Jeff Greenstein at the HUSBANDS: THE SERIES premiere | ©2013/Jonathan Reilly

Jeff Greenstein at the HUSBANDS: THE SERIES premiere | ©2013/Jonathan Reilly

AX: It seems like HUSBANDS is one of the first shows where there is a main-character gay couple who are sexy, as opposed to, for instance, MODERN FAMILY, where the gay couple is depicted as a normal middle-class couple, but HUSBANDS is one of the first times it’s okay, even integral, for them to be sexy.

GREENSTEIN: Yeah. I think gay couples should act less like Niles in FRASIER, and more like the guys on QUEER AS FOLK [laughs], you know? And I think one of the things that’s nice about this show is, you see two guys in bed together, two guys kissing. It’s not totally chaste, like they’re just roommates. And again, I feel that’s a way that HUSBANDS builds on the successes of the past. It took a couple of years on WILL & GRACE before we could have Will kiss a guy and actually fall in love with a guy. We earned our way into that, by earning the viewers’ trust, earning the network’s trust, and we got to the point where people were open to that and we were able to build on it. Will fell in love and he got serious about a guy who he ended up with at the end of the show. And now I think because we’re not a network show, we can be a little edgier, which I’m grateful for.

AX: Do you think the mainstream networks are aware at all of, “Well, this is workin’”?

GREENSTEIN: Yeah, let’s say they are. Listen, I was privileged enough to work on a show, WILL & GRACE, that helped open some doors at the networks for a different portrayal of gay characters and lesbian characters and gay and lesbian relationships. We felt we were following in the footsteps of ELLEN and we have looked at shows like GLEE that follow in our footsteps. So I think we’re in the slipstream of all that.

AX: You also went to England to make a series over there …

GREENSTEIN: My friend Bob Kushell, who is a longtime friend of mine and a veteran comedy writer, who ran 3RD ROCK FROM THE SUN, worked on THE SIMPSONS, wrote a pilot that got picked up by BBC3 called WAY TO GO, and it’s a dark half-hour comedy about three slacker friends who start a home euthanasia business. Really funny. Really funny. I hope they get to see it here, too. It was produced by John Plowman, who did ABSOLUTELY FABULOUS and the original British THE OFFICE and 2012, which is a wonderful show. John produced it, and they ordered six episodes, which aired in January and February in Britain, and we’re still hoping maybe there’s a chance for a Season 2. I got to write and direct the season finale, which was amazing.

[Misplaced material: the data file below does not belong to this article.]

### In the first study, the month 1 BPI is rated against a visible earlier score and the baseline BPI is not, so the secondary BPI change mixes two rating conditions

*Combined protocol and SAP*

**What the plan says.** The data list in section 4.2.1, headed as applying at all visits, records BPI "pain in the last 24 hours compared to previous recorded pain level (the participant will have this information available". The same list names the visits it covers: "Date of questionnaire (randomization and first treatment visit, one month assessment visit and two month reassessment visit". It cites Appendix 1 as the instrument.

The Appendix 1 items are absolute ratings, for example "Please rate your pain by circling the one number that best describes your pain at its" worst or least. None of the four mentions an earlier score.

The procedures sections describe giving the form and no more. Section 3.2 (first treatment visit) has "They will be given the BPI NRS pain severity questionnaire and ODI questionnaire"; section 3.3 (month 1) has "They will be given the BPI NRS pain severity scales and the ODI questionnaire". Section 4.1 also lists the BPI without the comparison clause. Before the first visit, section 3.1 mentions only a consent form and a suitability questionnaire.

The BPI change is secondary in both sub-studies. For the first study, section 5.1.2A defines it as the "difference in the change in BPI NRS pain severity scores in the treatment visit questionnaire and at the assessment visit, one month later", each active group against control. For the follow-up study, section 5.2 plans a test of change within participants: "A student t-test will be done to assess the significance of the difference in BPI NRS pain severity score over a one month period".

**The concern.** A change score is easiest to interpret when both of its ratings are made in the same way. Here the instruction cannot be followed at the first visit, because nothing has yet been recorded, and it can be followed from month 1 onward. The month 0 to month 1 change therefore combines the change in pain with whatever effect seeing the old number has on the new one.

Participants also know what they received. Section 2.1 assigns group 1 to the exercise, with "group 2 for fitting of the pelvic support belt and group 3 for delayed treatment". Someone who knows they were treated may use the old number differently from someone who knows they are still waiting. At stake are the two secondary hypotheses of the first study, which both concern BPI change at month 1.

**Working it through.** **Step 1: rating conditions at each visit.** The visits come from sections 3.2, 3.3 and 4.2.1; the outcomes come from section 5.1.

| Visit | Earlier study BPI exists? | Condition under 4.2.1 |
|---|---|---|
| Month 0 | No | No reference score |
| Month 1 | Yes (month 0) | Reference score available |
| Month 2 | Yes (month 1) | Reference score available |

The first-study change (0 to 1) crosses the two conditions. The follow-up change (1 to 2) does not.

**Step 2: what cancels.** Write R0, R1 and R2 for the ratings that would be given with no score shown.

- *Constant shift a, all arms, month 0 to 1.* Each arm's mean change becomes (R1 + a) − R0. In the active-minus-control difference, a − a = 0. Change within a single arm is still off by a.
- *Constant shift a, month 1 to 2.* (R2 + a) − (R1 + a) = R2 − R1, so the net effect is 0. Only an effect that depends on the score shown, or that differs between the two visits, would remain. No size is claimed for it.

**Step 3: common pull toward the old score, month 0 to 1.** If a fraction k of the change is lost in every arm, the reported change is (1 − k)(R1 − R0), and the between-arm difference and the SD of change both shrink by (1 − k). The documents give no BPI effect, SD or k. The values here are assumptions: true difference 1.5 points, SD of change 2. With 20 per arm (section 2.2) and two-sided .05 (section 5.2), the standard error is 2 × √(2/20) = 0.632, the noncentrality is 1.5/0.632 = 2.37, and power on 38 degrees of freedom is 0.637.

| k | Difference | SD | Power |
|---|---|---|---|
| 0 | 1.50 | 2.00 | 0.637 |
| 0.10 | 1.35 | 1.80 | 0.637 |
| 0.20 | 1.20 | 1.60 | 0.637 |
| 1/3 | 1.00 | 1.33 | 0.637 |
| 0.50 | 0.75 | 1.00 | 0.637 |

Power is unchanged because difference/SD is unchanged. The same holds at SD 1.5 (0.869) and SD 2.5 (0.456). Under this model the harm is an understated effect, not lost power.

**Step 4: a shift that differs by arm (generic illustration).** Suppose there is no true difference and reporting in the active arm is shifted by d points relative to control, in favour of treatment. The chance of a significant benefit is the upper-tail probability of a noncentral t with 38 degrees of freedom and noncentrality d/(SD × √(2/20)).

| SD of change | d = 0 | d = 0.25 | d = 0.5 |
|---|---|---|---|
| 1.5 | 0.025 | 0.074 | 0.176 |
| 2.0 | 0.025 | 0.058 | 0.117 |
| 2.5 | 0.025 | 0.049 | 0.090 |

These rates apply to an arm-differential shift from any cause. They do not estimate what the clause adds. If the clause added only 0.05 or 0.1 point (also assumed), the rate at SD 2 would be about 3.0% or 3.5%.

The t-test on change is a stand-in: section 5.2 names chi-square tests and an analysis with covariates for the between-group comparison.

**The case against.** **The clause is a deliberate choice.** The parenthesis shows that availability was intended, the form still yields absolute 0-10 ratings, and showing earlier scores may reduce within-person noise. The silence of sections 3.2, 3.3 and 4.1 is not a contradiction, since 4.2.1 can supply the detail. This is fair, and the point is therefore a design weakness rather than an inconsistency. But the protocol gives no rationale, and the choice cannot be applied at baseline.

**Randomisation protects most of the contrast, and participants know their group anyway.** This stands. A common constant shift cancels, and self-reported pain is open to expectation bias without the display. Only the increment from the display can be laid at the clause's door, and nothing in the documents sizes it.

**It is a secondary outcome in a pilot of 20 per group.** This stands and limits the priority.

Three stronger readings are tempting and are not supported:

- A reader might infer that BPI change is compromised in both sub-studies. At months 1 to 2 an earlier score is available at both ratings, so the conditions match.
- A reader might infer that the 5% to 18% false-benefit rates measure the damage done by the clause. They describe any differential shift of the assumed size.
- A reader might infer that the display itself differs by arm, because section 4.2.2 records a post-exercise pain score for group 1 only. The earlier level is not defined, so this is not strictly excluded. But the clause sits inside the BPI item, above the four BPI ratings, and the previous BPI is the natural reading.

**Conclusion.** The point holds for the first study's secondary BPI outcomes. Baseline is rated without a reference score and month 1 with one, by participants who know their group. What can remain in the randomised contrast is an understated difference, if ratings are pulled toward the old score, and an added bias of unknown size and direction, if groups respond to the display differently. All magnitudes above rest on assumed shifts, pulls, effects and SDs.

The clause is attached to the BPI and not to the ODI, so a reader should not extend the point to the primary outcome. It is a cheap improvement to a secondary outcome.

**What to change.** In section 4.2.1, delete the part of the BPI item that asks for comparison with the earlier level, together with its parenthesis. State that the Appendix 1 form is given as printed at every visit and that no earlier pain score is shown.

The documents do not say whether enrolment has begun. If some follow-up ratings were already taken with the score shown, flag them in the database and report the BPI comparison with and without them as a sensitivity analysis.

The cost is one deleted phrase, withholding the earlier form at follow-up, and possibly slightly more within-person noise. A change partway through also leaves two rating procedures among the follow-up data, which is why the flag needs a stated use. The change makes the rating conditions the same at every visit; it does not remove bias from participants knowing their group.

AX: Is there a difference between working in the U.K. and working in L.A?

GREENSTEIN: The interesting thing about it was, because BBC3 is low-budget, making this show for BBC3 was much more like doing HUSBANDS than it was like doing DESPERATE HOUSEWIVES. It was a very small, very nimble crew, very fast-paced, very fast-paced days, so in a way, HUSBANDS was good boot camp for going and shooting a show for the BBC.

AX: What would you most like people to know about HUSBANDS going forward?

GREENSTEIN: That I am a brilliant director [laughs]. No, that if you like Season 1, like I said, Season 1 is STAR WARS, this is THE EMPIRE STRIKES BACK. We’re going to give you a lot of the juice that you loved before, but it’s going to be a bigger canvas – even bigger, better, funnier, prettier. That’s what they should tune in for. And my brilliant direction. The continuing life of this show, the continuing viability of this show, the vibrancy of Brad and Jane as creators – I am delighted and thrilled to have been a part of this thing, and I’m excited for it to continue to live.

Related: Exclusive Interview with Sean Hemeon on HUSBANDS THE SERIES Season 3


Related: Exclusive Interview with Jane Espenson on HUSBANDS: THE SERIES, ONCE UPON A TIME and ONCE UPON A TIME IN WONDERLAND

Related: Exclusive Interview with Brad “Cheeks” Bell on HUSBANDS THE SERIES – Season 3

Related: Exclusive Interview with Brad “Cheeks” Bell on HUSBANDS THE SERIES – Season 2

Related: Exclusive – Jane Espenson gives the scoop on Season 2 of HUSBANDS THE SERIES

Related: Exclusive – Set Visit to new comedic web series HUSBANDS – Part 2

Related: Exclusive – Set Visit to new comedic web series HUSBANDS – PART 1


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: Exclusive Interview with director Jeff Greenstein on HUSBANDS THE SERIES Season 3